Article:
One sign of a great viral video is that it continues to circulate long after it has left the limelight. In May 2021, more than a decade after this video first went viral, we received a query asking if a construction worker really threw a circular saw blade through a two-by-four:
This video first went viral in 2009 and has since been viewed nearly 2 million times. Posts on Facebook over the years added hundreds of thousands additional views. But, while this video is undoubtedly popular, it’s also undoubtedly fake.
This video was created as part of a viral marketing campaign from Martin Williams Advertising for Integrity Windows and Doors from Marvin. The campaign, dubbed “The Carl and Stu Skills Challenge,” featured five videos of suspiciously skilled construction workers. We’ve only been able to locate one other video from this campaign, which featured the tremendous tape-measuring skills of an anonymous
construction worker actor:
In 2010, Adweek magazine awarded Martin|Williams Advertising with the BUZZ Award. Here’s an excerpt from a news release announcing the award:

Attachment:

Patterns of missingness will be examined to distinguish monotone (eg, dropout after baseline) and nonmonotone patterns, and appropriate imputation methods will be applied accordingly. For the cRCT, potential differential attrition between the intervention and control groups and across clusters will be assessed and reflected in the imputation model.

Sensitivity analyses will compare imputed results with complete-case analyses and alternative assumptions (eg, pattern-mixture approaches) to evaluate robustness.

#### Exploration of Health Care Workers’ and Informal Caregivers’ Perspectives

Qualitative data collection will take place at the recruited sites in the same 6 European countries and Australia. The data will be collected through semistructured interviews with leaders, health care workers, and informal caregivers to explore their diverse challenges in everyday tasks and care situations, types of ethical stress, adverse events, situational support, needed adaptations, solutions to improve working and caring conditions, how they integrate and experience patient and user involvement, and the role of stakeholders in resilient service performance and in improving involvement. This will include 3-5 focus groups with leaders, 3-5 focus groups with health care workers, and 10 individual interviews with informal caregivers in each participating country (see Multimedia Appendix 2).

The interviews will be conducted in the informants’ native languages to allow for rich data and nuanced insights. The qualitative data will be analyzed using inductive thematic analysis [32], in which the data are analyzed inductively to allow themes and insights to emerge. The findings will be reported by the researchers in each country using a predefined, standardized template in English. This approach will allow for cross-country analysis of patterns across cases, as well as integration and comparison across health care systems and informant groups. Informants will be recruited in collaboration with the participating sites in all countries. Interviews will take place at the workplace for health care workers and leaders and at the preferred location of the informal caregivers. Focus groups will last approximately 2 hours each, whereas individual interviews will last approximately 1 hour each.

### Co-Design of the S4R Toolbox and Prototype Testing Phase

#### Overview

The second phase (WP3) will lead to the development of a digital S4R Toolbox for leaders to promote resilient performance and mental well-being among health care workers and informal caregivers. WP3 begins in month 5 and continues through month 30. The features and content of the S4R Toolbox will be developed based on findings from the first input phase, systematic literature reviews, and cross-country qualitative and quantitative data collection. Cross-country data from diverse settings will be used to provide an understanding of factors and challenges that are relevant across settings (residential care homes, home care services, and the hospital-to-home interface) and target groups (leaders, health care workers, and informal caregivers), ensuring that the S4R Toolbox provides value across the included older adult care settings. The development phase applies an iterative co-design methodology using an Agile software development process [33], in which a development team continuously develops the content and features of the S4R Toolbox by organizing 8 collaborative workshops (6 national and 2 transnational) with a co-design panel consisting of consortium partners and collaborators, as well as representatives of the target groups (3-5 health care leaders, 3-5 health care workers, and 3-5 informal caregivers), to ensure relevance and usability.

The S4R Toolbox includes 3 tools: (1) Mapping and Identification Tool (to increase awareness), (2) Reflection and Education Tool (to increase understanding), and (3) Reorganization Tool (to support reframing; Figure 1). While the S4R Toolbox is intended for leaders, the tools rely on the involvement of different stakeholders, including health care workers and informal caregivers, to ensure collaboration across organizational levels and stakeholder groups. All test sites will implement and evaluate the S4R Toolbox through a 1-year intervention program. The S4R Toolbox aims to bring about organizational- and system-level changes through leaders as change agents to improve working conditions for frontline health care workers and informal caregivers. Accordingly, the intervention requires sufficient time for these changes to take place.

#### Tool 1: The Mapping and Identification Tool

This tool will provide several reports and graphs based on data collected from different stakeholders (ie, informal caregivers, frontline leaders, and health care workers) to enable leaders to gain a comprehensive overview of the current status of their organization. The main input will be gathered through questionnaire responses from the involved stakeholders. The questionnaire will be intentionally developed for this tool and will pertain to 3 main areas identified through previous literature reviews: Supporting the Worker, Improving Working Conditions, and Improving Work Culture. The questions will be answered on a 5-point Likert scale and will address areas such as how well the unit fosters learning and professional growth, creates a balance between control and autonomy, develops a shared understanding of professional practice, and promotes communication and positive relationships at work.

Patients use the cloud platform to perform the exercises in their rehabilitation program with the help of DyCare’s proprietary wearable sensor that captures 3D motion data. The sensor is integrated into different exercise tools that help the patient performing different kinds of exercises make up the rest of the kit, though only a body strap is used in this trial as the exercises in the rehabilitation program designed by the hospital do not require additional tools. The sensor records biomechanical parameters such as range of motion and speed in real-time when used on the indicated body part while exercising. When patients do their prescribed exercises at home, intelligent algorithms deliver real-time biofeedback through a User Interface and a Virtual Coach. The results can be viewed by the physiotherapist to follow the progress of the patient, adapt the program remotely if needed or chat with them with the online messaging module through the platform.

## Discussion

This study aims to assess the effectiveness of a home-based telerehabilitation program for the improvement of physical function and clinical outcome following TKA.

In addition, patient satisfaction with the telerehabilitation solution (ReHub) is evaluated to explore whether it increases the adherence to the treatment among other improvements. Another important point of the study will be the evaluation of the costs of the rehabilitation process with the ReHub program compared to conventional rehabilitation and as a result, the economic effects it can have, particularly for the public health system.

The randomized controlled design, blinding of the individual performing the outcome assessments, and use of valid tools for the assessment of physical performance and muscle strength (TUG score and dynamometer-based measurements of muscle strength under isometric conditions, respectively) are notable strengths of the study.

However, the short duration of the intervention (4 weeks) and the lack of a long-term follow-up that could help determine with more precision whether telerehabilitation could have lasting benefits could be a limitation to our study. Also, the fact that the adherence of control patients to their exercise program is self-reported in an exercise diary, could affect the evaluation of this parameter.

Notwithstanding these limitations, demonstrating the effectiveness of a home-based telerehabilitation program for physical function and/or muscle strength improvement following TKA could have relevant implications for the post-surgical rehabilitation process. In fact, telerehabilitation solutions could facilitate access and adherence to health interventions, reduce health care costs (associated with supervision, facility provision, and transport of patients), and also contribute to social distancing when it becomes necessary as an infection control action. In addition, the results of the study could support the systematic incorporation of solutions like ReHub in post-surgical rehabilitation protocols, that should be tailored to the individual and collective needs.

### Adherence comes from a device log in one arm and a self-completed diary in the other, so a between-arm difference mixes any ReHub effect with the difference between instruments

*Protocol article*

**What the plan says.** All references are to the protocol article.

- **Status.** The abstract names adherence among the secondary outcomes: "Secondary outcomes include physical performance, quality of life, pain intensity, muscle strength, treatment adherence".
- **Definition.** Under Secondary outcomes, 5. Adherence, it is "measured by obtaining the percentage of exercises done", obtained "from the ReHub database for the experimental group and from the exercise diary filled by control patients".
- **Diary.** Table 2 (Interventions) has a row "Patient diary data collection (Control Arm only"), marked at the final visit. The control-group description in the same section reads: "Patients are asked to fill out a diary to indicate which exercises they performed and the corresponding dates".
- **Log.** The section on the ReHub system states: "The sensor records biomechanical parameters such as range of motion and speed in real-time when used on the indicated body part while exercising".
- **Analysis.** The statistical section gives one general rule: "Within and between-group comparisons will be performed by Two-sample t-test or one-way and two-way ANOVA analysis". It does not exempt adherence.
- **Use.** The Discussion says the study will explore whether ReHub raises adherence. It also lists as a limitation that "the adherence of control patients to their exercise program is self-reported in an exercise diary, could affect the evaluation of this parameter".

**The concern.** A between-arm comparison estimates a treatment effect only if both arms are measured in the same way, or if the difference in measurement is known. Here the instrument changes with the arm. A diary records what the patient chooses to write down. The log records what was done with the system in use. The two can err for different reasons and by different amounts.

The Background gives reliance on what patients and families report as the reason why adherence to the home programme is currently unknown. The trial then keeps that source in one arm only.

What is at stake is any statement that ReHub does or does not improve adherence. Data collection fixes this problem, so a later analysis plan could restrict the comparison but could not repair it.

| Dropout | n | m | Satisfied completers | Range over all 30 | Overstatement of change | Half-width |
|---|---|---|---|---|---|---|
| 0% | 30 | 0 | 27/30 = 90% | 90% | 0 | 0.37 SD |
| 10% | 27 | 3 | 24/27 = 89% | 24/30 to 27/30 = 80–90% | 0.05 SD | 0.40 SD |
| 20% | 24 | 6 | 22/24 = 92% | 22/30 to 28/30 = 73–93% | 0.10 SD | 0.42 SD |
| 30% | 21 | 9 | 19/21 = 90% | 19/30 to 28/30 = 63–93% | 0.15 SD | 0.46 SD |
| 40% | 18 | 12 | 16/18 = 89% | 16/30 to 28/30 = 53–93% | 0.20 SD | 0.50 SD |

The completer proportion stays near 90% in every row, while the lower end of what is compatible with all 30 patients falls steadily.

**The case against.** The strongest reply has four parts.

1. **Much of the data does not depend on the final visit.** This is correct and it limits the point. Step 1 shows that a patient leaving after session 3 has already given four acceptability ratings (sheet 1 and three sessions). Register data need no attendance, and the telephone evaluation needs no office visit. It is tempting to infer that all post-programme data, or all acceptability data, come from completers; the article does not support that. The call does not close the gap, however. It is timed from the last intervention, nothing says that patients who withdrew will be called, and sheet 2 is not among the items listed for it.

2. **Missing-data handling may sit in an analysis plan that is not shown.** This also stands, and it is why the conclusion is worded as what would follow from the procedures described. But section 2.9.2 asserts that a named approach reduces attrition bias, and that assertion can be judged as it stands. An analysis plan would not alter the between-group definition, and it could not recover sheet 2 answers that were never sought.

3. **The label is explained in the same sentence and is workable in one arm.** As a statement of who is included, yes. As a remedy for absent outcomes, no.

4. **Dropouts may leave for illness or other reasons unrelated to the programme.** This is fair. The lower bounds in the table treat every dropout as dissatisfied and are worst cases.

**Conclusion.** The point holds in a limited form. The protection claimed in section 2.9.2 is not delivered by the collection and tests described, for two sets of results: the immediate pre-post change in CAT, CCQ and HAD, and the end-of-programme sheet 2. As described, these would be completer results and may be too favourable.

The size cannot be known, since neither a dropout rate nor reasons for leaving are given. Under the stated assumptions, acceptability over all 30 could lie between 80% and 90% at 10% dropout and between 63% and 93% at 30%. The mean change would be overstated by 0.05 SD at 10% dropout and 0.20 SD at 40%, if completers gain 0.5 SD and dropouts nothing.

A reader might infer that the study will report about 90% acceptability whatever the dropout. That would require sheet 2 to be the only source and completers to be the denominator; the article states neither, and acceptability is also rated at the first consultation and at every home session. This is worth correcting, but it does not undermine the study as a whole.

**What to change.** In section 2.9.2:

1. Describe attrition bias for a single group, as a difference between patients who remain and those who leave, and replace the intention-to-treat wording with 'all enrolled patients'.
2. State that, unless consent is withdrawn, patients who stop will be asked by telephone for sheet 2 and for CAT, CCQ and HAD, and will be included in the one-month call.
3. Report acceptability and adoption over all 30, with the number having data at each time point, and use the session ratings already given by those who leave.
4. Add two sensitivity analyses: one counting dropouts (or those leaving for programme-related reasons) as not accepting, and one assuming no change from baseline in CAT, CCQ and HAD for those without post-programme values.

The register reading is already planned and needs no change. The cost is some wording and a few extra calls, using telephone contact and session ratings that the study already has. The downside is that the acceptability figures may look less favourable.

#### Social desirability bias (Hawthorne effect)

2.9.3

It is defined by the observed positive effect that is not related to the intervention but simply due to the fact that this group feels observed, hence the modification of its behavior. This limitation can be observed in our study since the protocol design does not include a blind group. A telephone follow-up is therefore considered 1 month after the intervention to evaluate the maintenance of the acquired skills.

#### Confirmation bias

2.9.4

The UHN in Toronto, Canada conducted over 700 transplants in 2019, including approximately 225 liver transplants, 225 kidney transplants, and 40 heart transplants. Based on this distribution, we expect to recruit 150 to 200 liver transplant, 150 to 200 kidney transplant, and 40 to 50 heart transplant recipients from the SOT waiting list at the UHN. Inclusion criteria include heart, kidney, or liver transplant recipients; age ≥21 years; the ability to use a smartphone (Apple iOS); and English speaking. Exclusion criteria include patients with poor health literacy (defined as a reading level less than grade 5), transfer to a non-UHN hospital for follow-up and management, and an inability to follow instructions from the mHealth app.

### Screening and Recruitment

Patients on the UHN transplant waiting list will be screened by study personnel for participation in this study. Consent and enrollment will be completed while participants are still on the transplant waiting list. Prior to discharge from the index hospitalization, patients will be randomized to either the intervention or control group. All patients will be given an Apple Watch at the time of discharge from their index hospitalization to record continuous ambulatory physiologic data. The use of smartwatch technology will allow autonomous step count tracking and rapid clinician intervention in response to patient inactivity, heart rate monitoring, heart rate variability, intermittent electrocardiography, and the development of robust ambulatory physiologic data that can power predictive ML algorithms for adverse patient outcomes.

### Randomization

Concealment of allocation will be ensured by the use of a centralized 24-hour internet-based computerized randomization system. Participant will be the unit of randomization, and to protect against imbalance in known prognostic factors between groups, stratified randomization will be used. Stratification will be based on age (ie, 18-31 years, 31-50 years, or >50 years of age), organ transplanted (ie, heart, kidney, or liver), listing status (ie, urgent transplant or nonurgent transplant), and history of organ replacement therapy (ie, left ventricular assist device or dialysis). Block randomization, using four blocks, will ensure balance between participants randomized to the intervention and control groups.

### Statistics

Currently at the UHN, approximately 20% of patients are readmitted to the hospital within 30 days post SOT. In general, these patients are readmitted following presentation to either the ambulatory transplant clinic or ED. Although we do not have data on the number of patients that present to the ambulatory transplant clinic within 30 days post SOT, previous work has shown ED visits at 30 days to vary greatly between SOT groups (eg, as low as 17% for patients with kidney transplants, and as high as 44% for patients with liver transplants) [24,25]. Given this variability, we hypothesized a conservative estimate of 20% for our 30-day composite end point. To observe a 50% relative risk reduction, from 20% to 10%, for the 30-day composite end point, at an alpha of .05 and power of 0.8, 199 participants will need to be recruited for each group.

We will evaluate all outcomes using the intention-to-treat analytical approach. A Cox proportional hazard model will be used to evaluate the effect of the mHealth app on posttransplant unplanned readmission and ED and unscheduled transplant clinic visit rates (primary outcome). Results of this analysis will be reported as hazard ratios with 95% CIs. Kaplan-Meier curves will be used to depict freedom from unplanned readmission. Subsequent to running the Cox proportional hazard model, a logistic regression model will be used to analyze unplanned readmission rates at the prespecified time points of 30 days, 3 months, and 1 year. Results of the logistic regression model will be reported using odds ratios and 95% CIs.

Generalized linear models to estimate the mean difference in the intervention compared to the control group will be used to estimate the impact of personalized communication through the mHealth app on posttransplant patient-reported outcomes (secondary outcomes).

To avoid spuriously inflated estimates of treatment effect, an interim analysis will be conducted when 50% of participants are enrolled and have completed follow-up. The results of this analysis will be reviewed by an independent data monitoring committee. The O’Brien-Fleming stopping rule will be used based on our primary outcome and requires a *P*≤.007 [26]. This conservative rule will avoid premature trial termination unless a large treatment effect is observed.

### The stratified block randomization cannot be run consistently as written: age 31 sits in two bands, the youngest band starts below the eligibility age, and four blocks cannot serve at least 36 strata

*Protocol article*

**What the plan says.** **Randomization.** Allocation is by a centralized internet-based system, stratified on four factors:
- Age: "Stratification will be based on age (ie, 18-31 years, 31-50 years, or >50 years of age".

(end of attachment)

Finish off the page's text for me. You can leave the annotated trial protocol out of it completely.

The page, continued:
ADWEEK awarded Martin|Williams Advertising with its prestigious 2010 BUZZ Award for the agency’s viral marketing campaign for Integrity Windows and Doors from Marvin, which generated more than seven million online views and mentions on ESPN. The BUZZ Award honors national advertising campaigns exhibiting the best in brand integration and the innovative use of media and product placement to resonate with pop culture.
“The Carl and Stu Skills Challenge” – developed by Martin|Williams Advertising – features five videos showcasing builders’ unique talents with various tools found on the job site, including manually throwing a saw blade to cut a piece of wood, flinging a tape measure to retrieve a set of keys and operating a nail gun to create a work of art.
“In a traditional category, we were able to create a successful, non-traditional campaign that really seemed to create a lot of buzz, sorry,” said Tom Moudry, CEO, Chief Creative Officer.
According to power tool manufacturer Vermont American, a circular saw blade can spin as fast as 10,000 SFPM (surface feet per minute). We’re not sure how fast a human-thrown saw blade spins (or if it has ever been measured), but it’s not fast enough to saw through wood. In addition to spinning speeds, power tools also have the added benefit of continuing to spin after they meet resistance. Here’s a video of what it actually looks like when you throw a saw blade at a piece of wood: